Caring people should always find in favor of animals by boycotting fur—or risk being found guilty of supporting an indefensible industry that profits from horrific animal suffering and slaughter. Thanks to all the warm, stylish alternatives to animal fur and skins, there's no excuse not to follow Levin's verdict: "Don't wear fur."
Woot, woot—or should I say "woof, woof"?—to the California Assembly for passing a bill last week that would make it illegal for landlords to require tenants to declaw or devocalize their animal companions.
A place that requires its residents to amputate their family members' toes or cut out their vocal cords sounds more like a detainment facility than "home sweet home." But, some properties require renters to put their animal companions through these painful, debilitating, and unnecessary procedures. Let's hope that this bill clears all the remaining hurdles and gets written into law soon. Its next stop is the California Senate—so, Golden State residents, please urge your senator to save animals' toes and throats by supporting AB 2743!
Written by Lindsay Pollard-Post
Check out sexy Austrian tattoo-model Sandy P. Peng's awesome new tat.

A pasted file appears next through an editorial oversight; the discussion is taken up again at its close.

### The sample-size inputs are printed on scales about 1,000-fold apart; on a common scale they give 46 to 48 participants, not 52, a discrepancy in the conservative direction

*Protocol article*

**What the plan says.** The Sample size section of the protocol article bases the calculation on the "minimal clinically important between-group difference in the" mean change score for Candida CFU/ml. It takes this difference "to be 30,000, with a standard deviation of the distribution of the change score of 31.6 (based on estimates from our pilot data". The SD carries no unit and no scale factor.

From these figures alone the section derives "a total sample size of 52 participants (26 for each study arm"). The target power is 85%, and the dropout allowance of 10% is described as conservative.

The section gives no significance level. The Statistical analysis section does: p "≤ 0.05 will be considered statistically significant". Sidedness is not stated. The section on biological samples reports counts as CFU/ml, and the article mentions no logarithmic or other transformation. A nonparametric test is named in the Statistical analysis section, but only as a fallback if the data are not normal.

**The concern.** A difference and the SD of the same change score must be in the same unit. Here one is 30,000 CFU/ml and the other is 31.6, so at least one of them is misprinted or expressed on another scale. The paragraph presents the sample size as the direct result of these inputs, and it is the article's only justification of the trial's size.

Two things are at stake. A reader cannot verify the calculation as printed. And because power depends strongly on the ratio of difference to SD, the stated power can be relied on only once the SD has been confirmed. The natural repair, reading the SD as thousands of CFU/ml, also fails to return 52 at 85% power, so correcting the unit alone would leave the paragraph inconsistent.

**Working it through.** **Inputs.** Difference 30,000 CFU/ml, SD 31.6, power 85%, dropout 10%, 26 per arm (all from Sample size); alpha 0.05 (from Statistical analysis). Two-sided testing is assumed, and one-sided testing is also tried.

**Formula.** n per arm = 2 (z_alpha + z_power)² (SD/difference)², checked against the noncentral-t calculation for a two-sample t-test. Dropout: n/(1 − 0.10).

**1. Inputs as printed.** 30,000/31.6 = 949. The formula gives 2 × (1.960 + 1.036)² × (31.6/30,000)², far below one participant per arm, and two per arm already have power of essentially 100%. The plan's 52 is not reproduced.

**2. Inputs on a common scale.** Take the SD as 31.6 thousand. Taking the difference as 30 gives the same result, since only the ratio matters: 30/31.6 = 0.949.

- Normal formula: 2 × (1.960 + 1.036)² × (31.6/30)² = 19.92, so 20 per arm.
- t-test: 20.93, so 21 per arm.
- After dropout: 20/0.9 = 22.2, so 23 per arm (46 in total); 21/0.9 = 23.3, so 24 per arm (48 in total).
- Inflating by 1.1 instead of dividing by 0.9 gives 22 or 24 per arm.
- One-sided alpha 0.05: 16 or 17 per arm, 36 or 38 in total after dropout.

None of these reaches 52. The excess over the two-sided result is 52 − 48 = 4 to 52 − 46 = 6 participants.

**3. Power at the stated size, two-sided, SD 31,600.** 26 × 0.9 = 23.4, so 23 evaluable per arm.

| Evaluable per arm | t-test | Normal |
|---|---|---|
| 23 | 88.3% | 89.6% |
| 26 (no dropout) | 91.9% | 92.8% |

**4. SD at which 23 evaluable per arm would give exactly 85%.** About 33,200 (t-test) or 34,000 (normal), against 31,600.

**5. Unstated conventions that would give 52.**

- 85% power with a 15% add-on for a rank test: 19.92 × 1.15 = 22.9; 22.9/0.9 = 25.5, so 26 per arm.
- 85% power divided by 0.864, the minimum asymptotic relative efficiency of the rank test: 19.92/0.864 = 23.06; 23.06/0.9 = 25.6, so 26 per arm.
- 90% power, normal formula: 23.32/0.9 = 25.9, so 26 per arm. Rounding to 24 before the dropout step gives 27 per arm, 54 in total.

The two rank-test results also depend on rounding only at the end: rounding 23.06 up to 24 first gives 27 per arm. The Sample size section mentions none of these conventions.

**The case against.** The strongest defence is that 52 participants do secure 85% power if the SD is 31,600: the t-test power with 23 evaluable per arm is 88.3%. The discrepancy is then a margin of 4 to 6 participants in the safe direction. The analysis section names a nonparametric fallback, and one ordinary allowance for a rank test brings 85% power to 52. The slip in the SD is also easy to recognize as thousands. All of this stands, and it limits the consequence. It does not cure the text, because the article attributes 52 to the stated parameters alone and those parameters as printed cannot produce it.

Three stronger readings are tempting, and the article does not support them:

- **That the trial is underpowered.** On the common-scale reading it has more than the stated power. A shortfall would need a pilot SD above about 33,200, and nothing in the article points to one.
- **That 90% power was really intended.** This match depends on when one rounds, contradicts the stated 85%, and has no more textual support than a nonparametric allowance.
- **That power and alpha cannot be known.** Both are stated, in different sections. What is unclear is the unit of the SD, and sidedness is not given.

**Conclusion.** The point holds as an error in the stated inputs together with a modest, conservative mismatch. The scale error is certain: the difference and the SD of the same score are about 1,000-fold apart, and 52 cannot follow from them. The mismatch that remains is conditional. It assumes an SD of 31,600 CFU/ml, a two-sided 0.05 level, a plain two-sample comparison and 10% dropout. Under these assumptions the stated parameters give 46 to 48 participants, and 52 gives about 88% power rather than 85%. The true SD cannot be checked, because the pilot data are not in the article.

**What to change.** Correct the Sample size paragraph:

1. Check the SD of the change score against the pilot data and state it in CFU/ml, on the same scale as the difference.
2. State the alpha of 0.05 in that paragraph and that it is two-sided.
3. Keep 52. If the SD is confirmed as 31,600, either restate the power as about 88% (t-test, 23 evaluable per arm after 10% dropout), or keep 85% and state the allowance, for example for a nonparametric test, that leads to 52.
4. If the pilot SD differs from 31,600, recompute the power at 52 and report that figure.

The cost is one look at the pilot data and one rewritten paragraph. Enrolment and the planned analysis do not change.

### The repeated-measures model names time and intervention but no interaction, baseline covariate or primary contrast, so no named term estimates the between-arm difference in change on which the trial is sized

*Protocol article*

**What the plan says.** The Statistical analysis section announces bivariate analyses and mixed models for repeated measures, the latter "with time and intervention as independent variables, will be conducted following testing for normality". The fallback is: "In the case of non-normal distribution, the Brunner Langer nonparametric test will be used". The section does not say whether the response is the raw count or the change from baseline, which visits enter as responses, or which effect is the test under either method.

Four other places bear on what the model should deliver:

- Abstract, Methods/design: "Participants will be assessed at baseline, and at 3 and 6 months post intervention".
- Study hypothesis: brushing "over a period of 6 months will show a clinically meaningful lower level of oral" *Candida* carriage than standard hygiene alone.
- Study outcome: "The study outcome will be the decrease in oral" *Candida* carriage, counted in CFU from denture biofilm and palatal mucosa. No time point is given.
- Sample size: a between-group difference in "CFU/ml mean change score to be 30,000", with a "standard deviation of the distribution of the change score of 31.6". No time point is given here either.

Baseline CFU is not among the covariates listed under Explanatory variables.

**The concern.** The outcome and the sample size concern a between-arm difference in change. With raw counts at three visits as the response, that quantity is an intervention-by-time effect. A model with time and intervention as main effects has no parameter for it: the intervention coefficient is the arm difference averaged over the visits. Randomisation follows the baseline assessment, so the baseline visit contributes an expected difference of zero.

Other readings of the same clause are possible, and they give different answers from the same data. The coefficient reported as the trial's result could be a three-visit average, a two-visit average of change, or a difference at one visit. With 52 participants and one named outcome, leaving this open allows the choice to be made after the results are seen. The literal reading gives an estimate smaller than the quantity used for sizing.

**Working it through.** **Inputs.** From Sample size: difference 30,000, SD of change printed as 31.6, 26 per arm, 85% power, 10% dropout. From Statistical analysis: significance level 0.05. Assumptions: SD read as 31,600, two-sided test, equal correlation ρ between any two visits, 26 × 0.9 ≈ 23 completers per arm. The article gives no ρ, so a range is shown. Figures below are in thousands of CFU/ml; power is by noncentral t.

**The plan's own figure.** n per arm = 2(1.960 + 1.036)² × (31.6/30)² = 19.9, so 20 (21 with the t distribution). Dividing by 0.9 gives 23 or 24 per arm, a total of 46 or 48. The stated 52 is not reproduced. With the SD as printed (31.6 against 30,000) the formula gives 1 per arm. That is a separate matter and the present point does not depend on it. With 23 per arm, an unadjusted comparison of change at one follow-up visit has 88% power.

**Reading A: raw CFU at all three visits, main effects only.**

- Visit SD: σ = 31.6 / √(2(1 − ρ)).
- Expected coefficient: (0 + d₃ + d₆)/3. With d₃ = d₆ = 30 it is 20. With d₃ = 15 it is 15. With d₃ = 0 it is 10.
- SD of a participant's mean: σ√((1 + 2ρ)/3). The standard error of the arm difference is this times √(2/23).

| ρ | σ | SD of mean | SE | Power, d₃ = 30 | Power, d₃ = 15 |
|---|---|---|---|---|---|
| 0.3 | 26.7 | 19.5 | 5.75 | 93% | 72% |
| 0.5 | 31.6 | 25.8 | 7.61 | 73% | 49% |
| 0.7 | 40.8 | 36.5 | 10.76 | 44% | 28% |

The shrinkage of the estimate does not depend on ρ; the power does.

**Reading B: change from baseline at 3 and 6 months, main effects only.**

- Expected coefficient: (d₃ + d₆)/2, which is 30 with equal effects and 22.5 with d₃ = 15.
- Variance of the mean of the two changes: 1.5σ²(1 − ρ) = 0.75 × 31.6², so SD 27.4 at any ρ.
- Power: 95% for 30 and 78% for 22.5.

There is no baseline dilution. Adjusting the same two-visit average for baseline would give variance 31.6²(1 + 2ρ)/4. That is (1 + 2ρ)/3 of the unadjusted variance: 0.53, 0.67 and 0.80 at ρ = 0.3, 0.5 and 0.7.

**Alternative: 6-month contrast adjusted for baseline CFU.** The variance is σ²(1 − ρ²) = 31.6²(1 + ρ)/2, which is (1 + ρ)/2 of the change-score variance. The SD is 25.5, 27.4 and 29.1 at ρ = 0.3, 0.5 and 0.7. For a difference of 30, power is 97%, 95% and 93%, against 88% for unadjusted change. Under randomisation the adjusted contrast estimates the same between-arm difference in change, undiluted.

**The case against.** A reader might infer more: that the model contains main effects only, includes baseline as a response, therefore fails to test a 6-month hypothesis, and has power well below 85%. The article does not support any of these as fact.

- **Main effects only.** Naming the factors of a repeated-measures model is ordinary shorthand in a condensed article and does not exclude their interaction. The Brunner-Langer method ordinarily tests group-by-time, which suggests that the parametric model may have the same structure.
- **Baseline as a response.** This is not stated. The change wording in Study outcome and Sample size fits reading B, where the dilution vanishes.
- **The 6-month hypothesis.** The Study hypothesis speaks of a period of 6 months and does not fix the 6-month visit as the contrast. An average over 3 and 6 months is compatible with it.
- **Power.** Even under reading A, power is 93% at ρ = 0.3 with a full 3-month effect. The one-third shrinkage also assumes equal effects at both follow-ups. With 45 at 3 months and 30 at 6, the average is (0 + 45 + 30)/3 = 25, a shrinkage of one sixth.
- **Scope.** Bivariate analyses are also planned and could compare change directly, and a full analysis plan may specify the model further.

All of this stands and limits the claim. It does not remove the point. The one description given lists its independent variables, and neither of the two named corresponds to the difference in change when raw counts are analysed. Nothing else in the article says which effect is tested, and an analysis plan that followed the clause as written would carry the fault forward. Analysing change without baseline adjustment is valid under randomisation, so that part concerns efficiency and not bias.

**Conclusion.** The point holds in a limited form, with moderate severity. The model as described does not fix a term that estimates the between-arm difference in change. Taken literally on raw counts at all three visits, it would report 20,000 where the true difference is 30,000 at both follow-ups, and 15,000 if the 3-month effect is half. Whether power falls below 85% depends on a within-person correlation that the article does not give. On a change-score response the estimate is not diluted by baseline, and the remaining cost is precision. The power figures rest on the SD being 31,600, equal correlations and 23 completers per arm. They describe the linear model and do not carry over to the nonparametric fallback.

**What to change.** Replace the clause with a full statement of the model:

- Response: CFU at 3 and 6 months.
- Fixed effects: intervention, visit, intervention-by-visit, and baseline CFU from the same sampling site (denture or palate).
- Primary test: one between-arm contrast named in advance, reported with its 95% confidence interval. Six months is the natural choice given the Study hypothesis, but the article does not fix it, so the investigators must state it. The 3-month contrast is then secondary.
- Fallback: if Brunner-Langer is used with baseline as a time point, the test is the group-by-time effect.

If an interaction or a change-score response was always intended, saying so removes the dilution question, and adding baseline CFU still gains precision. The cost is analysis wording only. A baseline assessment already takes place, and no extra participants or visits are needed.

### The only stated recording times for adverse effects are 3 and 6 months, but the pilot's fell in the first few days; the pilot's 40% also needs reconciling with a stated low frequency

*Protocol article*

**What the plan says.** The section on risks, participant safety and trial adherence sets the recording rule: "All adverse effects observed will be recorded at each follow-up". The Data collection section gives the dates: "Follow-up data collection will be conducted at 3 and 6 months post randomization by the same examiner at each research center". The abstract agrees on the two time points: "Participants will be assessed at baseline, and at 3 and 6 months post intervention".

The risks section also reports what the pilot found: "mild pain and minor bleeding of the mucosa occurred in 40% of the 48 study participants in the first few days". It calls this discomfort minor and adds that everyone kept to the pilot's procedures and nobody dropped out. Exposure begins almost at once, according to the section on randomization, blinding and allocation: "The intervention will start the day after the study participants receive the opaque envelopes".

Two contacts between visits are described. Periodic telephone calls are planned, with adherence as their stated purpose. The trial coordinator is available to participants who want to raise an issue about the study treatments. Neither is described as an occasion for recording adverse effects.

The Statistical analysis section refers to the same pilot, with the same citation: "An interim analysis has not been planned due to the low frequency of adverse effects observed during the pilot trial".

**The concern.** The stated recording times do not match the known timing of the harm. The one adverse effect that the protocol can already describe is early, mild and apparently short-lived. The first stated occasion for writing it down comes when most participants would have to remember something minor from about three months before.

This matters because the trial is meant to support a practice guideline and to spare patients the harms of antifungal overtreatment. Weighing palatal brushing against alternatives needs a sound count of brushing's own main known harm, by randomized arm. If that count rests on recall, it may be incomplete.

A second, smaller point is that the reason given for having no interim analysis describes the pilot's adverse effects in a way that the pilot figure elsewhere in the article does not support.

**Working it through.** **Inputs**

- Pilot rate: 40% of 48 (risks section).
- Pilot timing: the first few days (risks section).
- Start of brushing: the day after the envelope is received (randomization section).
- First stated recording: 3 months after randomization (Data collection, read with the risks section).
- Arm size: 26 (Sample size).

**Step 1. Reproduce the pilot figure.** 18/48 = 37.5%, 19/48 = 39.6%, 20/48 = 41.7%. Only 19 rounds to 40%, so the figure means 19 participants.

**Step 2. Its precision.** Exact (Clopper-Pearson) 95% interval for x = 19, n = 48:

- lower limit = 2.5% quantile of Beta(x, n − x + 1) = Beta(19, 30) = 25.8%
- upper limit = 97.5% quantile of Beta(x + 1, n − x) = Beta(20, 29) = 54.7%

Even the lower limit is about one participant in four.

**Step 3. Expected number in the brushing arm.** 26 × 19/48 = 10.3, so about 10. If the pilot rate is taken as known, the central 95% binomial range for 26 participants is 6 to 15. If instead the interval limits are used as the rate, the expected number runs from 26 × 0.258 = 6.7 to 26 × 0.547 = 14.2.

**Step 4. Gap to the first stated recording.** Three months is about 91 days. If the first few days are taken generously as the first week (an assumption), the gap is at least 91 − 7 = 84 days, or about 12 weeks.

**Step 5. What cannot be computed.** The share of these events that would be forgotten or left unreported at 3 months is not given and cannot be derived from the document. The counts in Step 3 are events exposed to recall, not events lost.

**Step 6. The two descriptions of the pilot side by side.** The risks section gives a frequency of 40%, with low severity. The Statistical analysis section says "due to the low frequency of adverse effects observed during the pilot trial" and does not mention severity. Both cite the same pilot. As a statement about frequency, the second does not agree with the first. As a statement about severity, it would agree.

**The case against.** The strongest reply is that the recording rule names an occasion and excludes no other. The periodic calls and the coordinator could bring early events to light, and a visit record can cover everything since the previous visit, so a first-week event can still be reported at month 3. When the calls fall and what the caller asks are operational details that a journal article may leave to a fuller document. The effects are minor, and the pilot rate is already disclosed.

That baby's not photoshopped, it's real. Sandy's so supportive of PETA Germany's anti-fur efforts that she sent them the pic of her "Ink, Not Mink" artwork to use as an advertisement, and she's doing not one but five anti-fur demonstrations with a PETA Germany campaigner this week. Wow! (That's German for "Wow!")
Those of you who speak German (that's most of you, right?) can read more about Sandy on PETA Germany's brand-new VeganBlog. Check it tomorrow to enjoy the photos of her as she speaks out for animals.
Sandy joins a long list of sexy celebs who've posed for PETA's and its affiliates' "Ink, Not Mink" campaigns. Take a look, and maybe even show us your tats too.